“SHow long have you been the king’s warrior?”

“A whole year. Well, nearly.”

“Nearly a year. That’s a long time.” The boy nodded. “Are you any good?”

“Well. I beat most of the other boys, most of the time.”

“Only most of the time?”

“All right, all of the time, but I don’t want to boast.”

“Of course not,” laughed the rider. “Perhaps you can come and fight with me, in a year or so.” The boy thought about it.

“ I’ve only used a wooden sword. They won’t let me fight with a proper sword.” He glanced longingly at the sword that hung from the saddle.

“You can do a lot of damage with a wooden sword. If you know how to use it properly.”

“I know.” The boy looked up and grinned. “You can’t kill anyone though.”

“Do you want to kill somebody?”

“Sometimes. When they call me names.”

“Why do they call you names?” The man glanced down at the boy. “Because you are better than them?”

“No.” The boy pulled the cloak tighter around his body. “Because I don’t have a father.”

“I’m sorry about that. Did he die?” The boy just buried his head deeper in the dark fur.

The man stared into the whiteness ahead and lowered his voice. “Sometimes it’s better to have no father at all, than one that hates you.” They rode on in silence.

“What about you mother?” asked the man gently.

“She died, the summer before last.”

“But you remember her?”

“Of course.” The boy thought for a moment. “I think I do.”

“You have that, then. I don’t remember mine at all.”

“That’s sad.”

“It was a long time ago. I’m over it now.”

“Are you?” The boy twisted to look up at the face above him. The man looked down and smiled.

“Of course I am.” He dug his heels into the horses flanks but it refused to move faster, just plodded on. “So you became a warrior?”

“Yes. Now I have friends, the other boys.”

“Apart from the ones you want to kill?”

The boy laughed. “You must be good at killing.”

“Some people say I am. I’m still alive anyway.”

“Did you fight at Brunanburh? With the king?”

“I did fight there, yes.”

“It must have been exciting. I want to know what happened, but no one will tell me about it.”

“A lot of people died. Perhaps in the future, when the friends of the men who died have gone, people will talk about it. When you are older, you will understand. I see lights ahead. Is that Winchester?”

The boy stared into the darkness. “Yes, that’s it.” He looked round. “I’d better go. They’ll be wondering where I am.” He unwrapped himself reluctantly from the cloak. “Thank you for the ride.” Before the horse had stopped, the boy had jumped, landing lightly on his feet. He ran a few paces and turned to look up at the man on the white horse.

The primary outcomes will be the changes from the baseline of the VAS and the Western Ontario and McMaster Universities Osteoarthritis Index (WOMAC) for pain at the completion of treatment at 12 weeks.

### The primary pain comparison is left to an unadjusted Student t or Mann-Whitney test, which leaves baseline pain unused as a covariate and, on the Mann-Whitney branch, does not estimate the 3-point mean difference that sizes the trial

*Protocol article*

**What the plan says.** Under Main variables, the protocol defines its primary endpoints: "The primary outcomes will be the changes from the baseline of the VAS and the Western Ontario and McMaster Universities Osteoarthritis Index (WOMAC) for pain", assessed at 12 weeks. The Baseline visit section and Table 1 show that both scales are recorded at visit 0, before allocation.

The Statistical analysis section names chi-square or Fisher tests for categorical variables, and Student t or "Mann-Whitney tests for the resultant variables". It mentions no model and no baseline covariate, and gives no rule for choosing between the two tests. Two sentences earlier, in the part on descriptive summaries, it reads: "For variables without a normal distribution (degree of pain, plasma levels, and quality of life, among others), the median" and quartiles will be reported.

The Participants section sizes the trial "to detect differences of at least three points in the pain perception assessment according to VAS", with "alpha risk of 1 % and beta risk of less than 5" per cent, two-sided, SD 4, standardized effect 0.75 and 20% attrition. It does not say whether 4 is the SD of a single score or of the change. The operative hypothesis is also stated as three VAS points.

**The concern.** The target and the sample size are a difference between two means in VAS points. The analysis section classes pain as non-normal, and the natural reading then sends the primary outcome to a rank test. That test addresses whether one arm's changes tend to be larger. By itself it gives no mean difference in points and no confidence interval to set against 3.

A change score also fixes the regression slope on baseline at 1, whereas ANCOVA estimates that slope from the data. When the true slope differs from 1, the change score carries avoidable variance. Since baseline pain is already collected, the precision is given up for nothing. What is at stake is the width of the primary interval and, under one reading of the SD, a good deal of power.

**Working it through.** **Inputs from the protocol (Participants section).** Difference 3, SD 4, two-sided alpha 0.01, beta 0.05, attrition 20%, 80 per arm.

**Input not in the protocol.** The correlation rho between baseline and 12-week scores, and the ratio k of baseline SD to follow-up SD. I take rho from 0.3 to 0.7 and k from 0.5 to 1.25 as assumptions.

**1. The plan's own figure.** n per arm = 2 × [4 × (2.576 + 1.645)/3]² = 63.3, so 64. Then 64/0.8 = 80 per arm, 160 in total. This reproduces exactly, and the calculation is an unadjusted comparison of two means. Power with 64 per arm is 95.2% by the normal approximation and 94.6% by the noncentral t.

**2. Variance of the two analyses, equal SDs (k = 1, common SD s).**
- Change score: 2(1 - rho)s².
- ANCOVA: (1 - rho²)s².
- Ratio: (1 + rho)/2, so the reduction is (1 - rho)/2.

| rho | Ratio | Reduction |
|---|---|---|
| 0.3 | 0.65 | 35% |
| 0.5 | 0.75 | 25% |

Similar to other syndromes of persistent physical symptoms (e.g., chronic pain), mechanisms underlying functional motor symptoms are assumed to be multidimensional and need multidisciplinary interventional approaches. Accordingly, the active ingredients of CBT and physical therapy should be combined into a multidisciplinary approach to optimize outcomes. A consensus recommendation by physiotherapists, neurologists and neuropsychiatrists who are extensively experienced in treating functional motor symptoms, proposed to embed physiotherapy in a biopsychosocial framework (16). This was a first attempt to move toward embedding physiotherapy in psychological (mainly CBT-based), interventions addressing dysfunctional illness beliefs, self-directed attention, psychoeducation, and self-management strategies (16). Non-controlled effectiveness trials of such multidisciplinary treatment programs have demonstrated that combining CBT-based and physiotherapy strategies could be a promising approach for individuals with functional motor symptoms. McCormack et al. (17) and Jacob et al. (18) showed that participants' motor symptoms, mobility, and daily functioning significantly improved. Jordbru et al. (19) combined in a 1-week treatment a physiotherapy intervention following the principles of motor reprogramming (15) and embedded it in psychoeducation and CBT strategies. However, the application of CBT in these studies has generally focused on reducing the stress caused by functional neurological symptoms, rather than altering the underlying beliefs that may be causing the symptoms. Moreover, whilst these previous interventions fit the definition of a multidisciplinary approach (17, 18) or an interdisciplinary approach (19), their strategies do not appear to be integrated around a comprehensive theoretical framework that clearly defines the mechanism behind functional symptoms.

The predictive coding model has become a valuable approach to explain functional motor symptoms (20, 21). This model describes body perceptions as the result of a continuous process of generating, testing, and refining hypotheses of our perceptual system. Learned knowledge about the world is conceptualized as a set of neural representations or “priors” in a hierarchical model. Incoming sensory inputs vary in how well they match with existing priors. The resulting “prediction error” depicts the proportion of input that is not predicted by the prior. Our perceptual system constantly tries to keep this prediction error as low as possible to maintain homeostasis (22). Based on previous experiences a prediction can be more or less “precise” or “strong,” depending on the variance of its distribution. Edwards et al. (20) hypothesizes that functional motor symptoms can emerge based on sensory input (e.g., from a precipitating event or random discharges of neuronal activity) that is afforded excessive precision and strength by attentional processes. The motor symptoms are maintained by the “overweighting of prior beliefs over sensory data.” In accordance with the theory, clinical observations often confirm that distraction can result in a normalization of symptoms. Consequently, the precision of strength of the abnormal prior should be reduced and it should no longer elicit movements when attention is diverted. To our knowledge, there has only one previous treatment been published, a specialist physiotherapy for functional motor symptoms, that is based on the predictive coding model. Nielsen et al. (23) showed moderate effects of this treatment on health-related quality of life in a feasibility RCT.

“Perhaps you can tell me about other fights. An old man like you must have fought in many battles.”

“Not so much of the old.” The man grinned down at the boy. “I’ll be busy while I’m here, but I’ll see what I can do.” The boy was already moving, but he turned, and shouted back.

“There will be plenty of time. It’s Christmas.” The sound echoed through the trees and the boy ran on, faster. He leaped over an obstacle, landing in a pile of snow. He shook himself like a dog and ran on. He dodged through the trees and disappeared. Only the sound of his voice lingered. “It’s Christmas!”

The man on the white horse watched him go. “Perhaps I am getting old.” He sighed.

“Come on, it’s nearly dark.”

“He was disrespectful, my lord.” One of the attendants grumbled.

“He was young. We were all young once. Even you.” The man just grunted.

The other man had removed something from a soft leather bag “Do you want to wear the crown for your entrance into the city?” He held it out.

“I suppose I must.” He took the gold circlet and carefully placed it on his head.

Then King Aethelstan of Wessex, King of all England rode on to attend his Christmas Court at Winchester.

 

Historical note:

The boy is, of course, Byrhtnoth. When he died at the Battle of Maldon in 991, it is thought that he was in his sixties. For the purposes of my book, I have taken his year of birth to be 930.

Aethelstan, grandson of King Alfred died on 27th October 939. He was in his early forties. He had become the first King of England and one of the greatest Anglo-Saxon kings. It is not known where he spent Christmas 938. Perhaps at Winchester?

 

Happy Christmas.

Christmas is coming – three times over.

Christmas is approaching rapidly, but I am unprepared. I am writing and find it difficult to stop.